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Jivecity licence is cut

16th February 1995
Page 24
Page 24, 16th February 1995 — Jivecity licence is cut
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Which of the following most accurately describes the problem?

• The authorisation on the licence held by Jivecity, trading as Horizon Transport, has been cut from five vehicles and eight trailers to two vehicles and two trailers by North Western Licensing Authority Martin Albu.

The company, based at the Burscough Industrial Estate, near Ormskirk, was granted a licence last August after trans port manager Anthony Westwood was able to satisfy concerns about his activities as a director of the failed company, Burscough-based Ibulage Techniques.

Albu said that following the granting of the licence, a cheque for the licence fees bounced— this was bemuse of a misunderstanding with the bank. However, the main reason the company was before him was because it was not using the operating centre it had nominated.

Westwood said the company had an arrangement with the owner of the original operating centre. That company then moved to Skelmersdale without a great deal of warning and he had to find a new operating centre at the last minute. He asked his wife to apply for the new operating centre, but she did not do the necessary paperwork. They moved into the new operating centre in October.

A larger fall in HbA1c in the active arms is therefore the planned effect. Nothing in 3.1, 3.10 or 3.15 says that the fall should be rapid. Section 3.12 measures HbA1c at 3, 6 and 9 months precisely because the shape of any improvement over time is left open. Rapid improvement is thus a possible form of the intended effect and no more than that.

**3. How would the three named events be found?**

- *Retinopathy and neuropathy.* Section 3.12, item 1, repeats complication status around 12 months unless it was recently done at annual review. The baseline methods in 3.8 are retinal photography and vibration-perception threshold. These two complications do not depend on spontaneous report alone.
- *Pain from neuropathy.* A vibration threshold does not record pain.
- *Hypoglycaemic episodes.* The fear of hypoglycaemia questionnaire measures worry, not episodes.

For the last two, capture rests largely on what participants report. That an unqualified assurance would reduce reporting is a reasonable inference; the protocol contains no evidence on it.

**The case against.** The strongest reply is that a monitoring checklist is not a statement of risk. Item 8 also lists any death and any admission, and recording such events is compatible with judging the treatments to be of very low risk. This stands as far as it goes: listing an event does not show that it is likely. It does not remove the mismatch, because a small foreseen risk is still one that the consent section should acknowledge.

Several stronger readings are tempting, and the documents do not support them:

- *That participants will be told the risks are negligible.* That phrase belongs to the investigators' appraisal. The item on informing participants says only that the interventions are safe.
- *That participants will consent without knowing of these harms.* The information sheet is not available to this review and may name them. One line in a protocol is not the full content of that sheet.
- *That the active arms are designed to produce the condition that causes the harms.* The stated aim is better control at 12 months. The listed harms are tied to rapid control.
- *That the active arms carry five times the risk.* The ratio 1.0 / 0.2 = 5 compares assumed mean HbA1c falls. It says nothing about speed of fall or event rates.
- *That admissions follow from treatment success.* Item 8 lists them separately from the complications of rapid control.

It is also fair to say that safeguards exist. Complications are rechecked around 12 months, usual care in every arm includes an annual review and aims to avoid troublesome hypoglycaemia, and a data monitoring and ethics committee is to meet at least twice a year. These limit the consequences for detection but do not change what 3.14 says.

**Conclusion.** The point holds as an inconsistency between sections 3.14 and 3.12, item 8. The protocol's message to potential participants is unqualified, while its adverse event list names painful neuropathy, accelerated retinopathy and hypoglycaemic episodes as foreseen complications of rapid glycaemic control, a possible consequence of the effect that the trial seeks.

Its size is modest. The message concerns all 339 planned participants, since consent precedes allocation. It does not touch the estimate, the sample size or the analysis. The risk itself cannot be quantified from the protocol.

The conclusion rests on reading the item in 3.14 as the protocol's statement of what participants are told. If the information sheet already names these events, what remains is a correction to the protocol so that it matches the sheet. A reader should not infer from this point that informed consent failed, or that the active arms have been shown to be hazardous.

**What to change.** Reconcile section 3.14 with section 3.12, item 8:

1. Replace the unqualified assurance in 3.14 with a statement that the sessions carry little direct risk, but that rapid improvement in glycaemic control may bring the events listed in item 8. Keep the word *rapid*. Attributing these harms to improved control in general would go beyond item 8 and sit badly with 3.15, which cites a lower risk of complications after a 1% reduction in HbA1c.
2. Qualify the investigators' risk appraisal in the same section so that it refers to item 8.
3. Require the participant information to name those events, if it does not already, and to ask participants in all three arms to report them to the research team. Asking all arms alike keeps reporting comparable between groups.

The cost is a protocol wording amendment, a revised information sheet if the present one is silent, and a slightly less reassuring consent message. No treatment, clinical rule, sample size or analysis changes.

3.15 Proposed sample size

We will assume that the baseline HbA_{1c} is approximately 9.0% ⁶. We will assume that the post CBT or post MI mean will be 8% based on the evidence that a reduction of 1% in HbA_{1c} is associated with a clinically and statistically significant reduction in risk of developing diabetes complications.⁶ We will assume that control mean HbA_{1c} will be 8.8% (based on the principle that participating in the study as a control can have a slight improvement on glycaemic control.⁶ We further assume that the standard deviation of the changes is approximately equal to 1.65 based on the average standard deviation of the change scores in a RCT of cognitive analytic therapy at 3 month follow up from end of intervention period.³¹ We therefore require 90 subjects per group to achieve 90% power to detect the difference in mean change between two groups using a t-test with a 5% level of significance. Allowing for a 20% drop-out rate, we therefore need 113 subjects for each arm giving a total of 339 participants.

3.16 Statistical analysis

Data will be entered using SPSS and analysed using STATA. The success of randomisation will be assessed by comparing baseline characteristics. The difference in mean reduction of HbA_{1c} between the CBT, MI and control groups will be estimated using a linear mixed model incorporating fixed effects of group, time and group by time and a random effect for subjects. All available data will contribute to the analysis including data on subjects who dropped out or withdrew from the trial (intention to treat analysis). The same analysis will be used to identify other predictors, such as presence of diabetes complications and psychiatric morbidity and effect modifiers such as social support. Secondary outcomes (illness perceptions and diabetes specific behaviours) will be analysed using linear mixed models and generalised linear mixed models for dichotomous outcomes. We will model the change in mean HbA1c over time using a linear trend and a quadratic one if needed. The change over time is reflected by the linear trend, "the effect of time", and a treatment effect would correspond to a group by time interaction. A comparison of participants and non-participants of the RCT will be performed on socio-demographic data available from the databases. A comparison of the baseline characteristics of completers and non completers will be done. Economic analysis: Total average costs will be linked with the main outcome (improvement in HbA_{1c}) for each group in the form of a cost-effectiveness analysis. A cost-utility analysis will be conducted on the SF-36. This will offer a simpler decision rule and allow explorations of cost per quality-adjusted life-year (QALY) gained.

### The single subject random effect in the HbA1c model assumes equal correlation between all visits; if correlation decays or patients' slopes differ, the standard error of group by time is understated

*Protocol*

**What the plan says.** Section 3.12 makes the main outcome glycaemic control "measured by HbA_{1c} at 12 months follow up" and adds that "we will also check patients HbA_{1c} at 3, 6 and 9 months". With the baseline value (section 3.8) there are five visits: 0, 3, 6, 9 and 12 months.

After the LA had said that a vehicle examiner had not been satisfied with the company's maintenance arrangements, Westwood said the vehicle examiner had said that having a freelance fitter was OK for one vehicle, but as they were authorised for five vehicles the arrangements might become unsuitable. The company now had a contract with I3GR Commercials.

The LA pointed out that the DVLAs records showed the one vehicle in possession belonged to Haulage Techniques. Westwood said the DVLA had been told that the vehicle was owned by Jivecity. The registration document showed that it was and he would fax the document to the traffic area.

Cutting the licence, Albu said he was not happy about the way Jivecity had been operated.

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